By starting off small and not just giving vendors everything to approve, the risk is lower. Vendors can get comfortable and brands can start to move onto the next phase of approvals once everybody is ready.

The Biggest Mistakes I See with Vendor Empowerment

I’d caution against starting off too fast and giving vendors too much. That creates a lot of problems because they aren’t able to learn and build confidence with their approvals.

Another mistake I see is a lack of clear communication within a brand’s internal team. Vendor empowerment depends on letting the team know who is empowered and who isn’t. This could be done by storing a chart on a shared drive or having a meeting to let everyone know where you are with vendors.

It can be easy for color teams to be left out of the loop. You don’t want to spend months and months training a mill to be empowered only to learn your company isn’t doing business with them anymore. It sounds extreme, but it can happen. That’s why communication between colorists and your sourcing team is key for vendor empowerment.

The third mistake is not being able to travel and build that trust. You need to let vendors know that they’re a part of your team. That’s often overlooked because the color teams tend not to be able to travel since it’s not in the budget. To me, that’s a mistake.

garment factory

Maintaining Great Vendor Relationships Over Time

Strong vendor relationships require consistent work and holding vendors accountable. Even if approvals move off of a colorist’s plate, they still need to keep track of how vendors are doing and be a part of the conversation on where to source products. They can tell the sourcing team that the approval rate of a certain mill is x percent or that a mill has been doing a great job. They can also communicate when there’s room for improvement.

You want to make sure vendors are doing the best approvals possible for you. You want to continually reinforce that they’re part of your team. In the absence of travel, schedule video calls, check in via email, and make sure they’re always connected.

There may also be times when you’ll need to reevaluate your vendor empowerment program. The biggest problem I’ve seen is colorist turnover on the vendor side. Many times, the colorist role overseas is not as prestigious as it is in the United States. So, if a mill is always letting you know that their colorist left and introducing you to a new colorist, it may be time to reevaluate if you want to do an empowerment program with that mill.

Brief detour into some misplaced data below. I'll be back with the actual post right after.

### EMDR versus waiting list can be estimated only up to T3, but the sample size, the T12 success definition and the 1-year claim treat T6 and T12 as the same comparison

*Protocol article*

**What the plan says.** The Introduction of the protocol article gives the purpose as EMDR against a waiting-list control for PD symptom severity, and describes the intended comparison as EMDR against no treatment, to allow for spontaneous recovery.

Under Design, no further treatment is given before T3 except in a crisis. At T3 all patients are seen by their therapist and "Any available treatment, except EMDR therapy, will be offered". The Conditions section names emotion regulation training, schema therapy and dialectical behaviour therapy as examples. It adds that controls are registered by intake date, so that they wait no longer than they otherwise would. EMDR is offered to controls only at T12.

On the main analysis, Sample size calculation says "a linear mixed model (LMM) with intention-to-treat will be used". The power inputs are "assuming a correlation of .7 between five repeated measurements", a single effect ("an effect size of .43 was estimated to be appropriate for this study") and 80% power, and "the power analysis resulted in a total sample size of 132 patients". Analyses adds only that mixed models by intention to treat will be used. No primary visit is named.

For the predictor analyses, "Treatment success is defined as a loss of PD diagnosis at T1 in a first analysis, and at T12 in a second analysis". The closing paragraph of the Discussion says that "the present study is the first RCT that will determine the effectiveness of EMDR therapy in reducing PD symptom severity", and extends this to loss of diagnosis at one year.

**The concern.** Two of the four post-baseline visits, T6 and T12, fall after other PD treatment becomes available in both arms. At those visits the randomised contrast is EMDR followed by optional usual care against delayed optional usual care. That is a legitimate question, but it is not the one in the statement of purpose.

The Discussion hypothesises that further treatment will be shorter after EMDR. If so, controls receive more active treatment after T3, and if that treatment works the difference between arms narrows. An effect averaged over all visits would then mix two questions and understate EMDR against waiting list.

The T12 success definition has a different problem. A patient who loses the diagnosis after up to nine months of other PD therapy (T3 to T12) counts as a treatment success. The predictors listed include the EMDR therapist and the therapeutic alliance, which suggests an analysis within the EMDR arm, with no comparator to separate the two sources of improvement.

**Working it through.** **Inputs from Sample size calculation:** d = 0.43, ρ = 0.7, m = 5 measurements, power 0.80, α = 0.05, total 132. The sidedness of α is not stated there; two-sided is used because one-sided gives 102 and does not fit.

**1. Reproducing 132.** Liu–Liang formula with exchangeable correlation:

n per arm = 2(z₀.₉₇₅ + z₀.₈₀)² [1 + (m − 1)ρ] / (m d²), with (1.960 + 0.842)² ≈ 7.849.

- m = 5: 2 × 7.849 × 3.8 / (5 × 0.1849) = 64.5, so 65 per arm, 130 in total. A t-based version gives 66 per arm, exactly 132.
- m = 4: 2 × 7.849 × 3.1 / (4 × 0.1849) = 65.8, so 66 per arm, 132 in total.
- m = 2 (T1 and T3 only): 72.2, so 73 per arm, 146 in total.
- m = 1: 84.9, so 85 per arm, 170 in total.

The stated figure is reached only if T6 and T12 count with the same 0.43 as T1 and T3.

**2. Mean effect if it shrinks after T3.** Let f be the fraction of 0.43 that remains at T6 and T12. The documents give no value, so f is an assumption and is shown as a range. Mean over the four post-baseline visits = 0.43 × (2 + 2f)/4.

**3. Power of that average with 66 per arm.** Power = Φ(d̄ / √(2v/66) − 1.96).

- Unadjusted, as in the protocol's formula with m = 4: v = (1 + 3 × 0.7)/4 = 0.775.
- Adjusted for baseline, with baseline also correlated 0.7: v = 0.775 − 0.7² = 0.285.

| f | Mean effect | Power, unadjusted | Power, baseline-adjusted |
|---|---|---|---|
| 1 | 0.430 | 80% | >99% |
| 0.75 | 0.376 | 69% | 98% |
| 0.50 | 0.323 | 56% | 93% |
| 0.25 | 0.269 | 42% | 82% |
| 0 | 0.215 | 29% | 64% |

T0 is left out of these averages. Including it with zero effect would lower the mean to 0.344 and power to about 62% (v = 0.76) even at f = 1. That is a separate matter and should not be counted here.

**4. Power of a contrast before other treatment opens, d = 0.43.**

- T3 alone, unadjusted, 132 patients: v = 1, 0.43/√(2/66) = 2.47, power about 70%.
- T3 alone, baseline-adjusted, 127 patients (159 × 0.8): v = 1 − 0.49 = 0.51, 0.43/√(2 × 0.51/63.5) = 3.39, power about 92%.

Can I Really Shift All (Or Most) Approvals to My Vendors?

This is absolutely possible and I’ve gotten to this place in my career before. We would advise vendors of the color standards we wanted and they would take it from lab to bulk to shade lots and just send in references. When they had issues, they made them clear to my team. We were there to support as needed, but they really managed the whole process.

The time savings were dramatic. Your team on this side of the world is no longer drowning in work and can give other parts of their job the attention it deserves. It also frees up time to train other vendor colorists.

In addition, you can make room for different and bigger challenges, like matching five different laces. Maybe you wouldn’t trust a vendor to do that, but a colorist can concentrate on matching five different turquoise laces coming in from five different countries.

I know that a lot of companies struggle with vendor empowerment. But I truly believe that as soon as you get your color program set up domestically or internationally, it’s time to look at your vendors and say “who can help there?” If you trust your vendors to do other things for you, you should trust them to do your color approvals. The best thing you can do is make your process as efficient as possible and move approvals closer to the source.

People working together in a conference room.